Reviews

Bernhardt/Hamlet ****

By: Isa Goldberg 

October 13, 2018:  One should not be fooled by the title of the Roundabout Theatre’s current production, Bernhardt/Hamlet, by Theresa Rebeck. Regardless of the title, the soul gripping center of this show is Janet McTeer, and what a whirlwind she is.

Jason Butler Harner and Janet McTeer

By: Isa Goldberg 

October 13, 2018:  One should not be fooled by the title of the Roundabout Theatre’s current production, Bernhardt/Hamlet, by Theresa Rebeck. Regardless of the title, the soul gripping center of this show is Janet McTeer, and what a whirlwind she is.

McTeer encompasses Bernhardt’s self-dramatizing style, her shameless self-promoting, her altogether eccentric nature, with utter aplomb. She’s wildly amusing.

Janet McTeer

And all the more so when, in Rebeck’s new play, the theatrical world rains misogyny on the most famous actress of the day. That was, in part, the reception Bernhardt received in 1899, when at the age of 55 she became the first woman to play Hamlet.

Not only did she play the role in a French adaptation, she also played it in London, and in Stratford. She even made the movie. No small roles, or small actors for Bernhardt!

Bernhardt’s ambition to play Hamlet unfolds here, side-by-side with her love affair with the minor French writer and playwright, Edmond Rostand. As a matter of fact, the stage door to her theater is plastered with a poster of her in his play La Samaritaine.

It’s a famous image, by the artist Alphonse Mucha. Still, she walks all over Rostand, in dominatrix fashion, when it comes to her demand that he “rewrite” Hamlet for her – to make the poetry and the character more accessible to her, and more relatable for the audience.

In modern times, ideally, women would find more subtle ways of enforcing their will. Still, Rebeck makes the most of the volatile interplay between the two. The masculine side of the woman, and the feminine side of the man– in Jungian etymology, the animus and the anima – are fundamental concepts vigorously explored through their relationship.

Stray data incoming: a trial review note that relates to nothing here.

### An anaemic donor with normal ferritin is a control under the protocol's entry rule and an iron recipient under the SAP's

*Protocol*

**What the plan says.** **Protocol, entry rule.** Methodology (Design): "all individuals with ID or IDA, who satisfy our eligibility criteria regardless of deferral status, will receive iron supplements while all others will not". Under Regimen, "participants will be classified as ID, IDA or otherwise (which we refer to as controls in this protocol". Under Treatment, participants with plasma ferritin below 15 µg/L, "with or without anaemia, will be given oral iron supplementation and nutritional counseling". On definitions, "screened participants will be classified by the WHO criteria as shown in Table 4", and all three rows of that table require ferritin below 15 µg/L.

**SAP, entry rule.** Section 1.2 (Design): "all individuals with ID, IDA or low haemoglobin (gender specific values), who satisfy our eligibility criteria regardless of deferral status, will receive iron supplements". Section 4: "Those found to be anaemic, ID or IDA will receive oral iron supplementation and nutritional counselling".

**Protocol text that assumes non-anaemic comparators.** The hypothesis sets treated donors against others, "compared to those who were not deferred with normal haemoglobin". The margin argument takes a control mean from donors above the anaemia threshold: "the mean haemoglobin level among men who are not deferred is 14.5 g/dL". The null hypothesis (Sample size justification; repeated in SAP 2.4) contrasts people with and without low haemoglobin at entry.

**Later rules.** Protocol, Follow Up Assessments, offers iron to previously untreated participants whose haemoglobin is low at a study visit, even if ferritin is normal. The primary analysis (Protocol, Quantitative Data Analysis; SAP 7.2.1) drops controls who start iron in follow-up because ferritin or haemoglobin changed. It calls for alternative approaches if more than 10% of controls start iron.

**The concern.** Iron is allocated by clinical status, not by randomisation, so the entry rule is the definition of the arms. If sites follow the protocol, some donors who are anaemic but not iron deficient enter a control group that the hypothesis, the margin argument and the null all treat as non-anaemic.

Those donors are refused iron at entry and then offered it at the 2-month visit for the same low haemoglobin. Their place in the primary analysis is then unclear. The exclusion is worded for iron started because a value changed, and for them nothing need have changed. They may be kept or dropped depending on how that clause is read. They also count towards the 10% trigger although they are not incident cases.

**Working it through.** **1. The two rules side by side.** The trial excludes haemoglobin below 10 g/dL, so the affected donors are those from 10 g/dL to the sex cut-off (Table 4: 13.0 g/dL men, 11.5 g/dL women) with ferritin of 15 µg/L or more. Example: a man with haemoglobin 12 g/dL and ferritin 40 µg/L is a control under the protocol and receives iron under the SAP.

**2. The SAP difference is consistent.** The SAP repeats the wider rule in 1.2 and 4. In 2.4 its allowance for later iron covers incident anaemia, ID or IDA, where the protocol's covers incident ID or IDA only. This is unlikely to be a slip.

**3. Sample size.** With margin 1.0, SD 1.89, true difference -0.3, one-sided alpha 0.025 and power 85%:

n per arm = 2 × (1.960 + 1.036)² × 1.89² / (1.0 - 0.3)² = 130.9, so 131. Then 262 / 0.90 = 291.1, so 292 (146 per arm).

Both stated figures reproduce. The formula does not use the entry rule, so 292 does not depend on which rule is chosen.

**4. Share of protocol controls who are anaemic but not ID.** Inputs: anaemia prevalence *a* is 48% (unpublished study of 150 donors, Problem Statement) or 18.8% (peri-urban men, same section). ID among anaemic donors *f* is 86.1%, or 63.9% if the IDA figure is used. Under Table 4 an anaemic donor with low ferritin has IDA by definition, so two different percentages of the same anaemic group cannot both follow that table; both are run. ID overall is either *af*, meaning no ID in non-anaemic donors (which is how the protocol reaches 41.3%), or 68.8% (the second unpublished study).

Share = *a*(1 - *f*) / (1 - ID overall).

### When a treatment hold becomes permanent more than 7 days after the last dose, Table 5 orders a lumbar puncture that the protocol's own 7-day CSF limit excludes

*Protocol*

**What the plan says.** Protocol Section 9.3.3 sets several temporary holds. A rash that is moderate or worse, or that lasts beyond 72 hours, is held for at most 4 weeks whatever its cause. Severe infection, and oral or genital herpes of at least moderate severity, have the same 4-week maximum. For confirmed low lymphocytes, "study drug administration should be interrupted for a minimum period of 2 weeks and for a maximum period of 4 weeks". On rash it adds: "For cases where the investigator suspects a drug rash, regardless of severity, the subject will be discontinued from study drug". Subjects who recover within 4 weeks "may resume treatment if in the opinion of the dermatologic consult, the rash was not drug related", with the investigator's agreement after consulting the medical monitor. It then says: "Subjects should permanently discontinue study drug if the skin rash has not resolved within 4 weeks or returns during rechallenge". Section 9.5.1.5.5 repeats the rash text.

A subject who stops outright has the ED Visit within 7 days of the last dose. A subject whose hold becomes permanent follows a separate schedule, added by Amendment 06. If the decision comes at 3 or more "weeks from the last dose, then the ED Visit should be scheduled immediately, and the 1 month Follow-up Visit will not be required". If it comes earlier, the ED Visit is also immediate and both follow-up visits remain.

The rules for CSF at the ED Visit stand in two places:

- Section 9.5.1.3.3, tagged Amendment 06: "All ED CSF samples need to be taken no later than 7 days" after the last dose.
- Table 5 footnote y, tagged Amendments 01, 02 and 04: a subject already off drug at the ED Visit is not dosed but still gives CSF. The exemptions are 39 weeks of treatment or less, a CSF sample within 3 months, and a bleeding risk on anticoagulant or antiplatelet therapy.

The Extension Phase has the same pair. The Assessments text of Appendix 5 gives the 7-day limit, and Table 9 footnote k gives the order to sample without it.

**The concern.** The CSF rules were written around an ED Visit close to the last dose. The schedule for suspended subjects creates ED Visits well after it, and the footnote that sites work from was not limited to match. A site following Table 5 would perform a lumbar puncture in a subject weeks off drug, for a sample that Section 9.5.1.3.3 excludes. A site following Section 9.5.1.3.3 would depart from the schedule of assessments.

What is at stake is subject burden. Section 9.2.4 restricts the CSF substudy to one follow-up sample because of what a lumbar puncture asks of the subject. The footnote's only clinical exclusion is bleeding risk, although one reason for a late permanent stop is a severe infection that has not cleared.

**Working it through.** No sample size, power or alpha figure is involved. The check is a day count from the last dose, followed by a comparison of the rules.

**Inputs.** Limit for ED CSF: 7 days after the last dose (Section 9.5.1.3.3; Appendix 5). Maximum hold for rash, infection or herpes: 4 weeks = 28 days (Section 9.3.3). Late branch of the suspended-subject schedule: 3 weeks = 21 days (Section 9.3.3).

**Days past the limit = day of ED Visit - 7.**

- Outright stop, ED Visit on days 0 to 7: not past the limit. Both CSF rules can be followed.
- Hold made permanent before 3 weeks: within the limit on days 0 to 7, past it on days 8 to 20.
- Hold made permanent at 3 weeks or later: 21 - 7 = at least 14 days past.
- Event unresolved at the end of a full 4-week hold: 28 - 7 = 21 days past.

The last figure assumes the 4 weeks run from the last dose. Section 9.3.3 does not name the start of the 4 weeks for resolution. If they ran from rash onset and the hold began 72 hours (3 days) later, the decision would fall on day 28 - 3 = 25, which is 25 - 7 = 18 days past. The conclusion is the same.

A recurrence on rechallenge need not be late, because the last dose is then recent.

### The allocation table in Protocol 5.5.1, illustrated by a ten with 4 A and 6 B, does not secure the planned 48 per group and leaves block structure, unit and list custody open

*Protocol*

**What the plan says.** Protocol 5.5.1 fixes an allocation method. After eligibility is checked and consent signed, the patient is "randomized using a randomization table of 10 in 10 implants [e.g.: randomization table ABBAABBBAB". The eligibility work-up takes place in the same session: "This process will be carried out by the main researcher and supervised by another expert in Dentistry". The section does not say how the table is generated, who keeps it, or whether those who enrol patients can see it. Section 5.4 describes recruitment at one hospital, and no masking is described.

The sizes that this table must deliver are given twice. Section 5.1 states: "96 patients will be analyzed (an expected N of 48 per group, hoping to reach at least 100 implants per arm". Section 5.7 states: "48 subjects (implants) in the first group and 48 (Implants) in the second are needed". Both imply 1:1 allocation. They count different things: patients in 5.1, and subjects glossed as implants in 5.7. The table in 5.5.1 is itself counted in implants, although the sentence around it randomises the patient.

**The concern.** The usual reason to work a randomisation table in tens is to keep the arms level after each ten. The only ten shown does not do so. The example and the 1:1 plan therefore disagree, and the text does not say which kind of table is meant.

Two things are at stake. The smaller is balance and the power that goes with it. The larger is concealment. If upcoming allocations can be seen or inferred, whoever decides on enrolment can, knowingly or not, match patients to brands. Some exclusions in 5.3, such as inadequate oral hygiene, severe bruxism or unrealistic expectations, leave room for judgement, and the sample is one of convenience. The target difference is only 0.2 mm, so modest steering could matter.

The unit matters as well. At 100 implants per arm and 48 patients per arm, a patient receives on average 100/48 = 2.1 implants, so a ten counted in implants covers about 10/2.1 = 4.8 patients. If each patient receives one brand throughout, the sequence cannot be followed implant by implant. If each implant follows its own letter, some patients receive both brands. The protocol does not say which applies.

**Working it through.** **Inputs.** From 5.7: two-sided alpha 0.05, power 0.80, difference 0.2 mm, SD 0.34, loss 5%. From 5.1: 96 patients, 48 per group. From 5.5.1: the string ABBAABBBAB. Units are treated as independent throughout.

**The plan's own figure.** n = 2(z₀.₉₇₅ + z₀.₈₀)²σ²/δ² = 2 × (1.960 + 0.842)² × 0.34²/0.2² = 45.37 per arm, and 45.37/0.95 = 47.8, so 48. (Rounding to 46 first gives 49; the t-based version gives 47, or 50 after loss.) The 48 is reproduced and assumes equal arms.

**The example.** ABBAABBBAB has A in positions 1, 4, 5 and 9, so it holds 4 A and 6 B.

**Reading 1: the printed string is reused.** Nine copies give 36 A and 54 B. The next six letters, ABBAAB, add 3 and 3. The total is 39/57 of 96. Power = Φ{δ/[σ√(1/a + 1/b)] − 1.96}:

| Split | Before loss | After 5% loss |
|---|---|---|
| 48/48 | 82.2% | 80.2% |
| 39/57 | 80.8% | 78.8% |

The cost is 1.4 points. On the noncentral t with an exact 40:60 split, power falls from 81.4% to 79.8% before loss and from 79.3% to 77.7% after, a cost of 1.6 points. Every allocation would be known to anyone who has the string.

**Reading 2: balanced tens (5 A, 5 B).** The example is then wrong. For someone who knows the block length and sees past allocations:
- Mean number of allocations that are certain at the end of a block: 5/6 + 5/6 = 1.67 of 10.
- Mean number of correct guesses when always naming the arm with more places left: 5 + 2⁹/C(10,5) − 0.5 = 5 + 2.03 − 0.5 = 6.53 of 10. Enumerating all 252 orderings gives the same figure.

Indeed, a large part of the second act is about Bernhardt’s quandary over playing Roxane in Cyrano de Bergerac, a role Rostand (Jason Butler Harner) wrote for her, according to his wife, Rosamond. In that role, Ito Aghayere is convincingly smooth, vulnerable, and coy.

But the argument between the playwright and the actress is very much to the point of this play.

EDMOND: Roxane is the embodiment of female perfection.

SARAH: If you like them pretty and silent.

For fans of the television series, Ozark, it’s a wonderful opportunity to see two fierce opponents – the FBI agent (Harner) and a representative of the Colombian drug lord (McTeer) face off. The two actors ignite wonderfully here.

But more importantly, the historical setting is colorful, and evocative of the outpouring about women’s roles today. As directed by Moritz von Stuelpnagel, McTeer achieves her #MeToo moment fairly early in Act II. “Of course he loved me in Camille!” she tells us. “All the men love the beautiful whore who is there to adore the prince and remind him of feeling and passion, then renounce him and conveniently die so he doesn’t have to sully himself with tawdry melodrama anymore, when he needs to marry and pass on all that money to children who are, you know. Unsullied.”

Indeed, Rebeck’s play is based on historical characters. Dylan Baker is astonishingly comic and chameleon, as the prominent French actor, Constant Coquelin. In the role of Alphonse Mucha, the artist who became famous for his portraits of Bernhardt, Matthew Saldivar occupies himself tirelessly in her employ. And Nick Westrate suitably portrays her doting, spoiled son Maurice. In this play, as in history, Sarah Bernhardt reigns!

Set amidst the bones of the stage, Beowulf Boritt’s design makes us feel like we really are in the guts of it all. And Bernhardt’s dressing room, with her collection of artifacts from around the world, is enchanting – an appropriate signature for a woman who was known to be truly exotic. Similarly, Toni-Leslie James costumes of both periods are character revealing, in and of themselves.

It’s in the shaping of a woman’s history that this story unfolds, ambitiously of course.

Bernhardt/Hamlet ***
 Roundabout Theatre Company at the American Airlines Theatre
227 West. 42nd Street in NYC.
Tue 7pm, Wed 2pm & 7pm, Thu—Fri 8pm, Sat 2pm & 8pm, Sun 3pm. Running time: two hours and 20 mins. including intermission.
$59—$159. 212-719-1300. www.roundabouttheatre.org.
September. 25th – November 11, 2018
Photography: Joan Marcus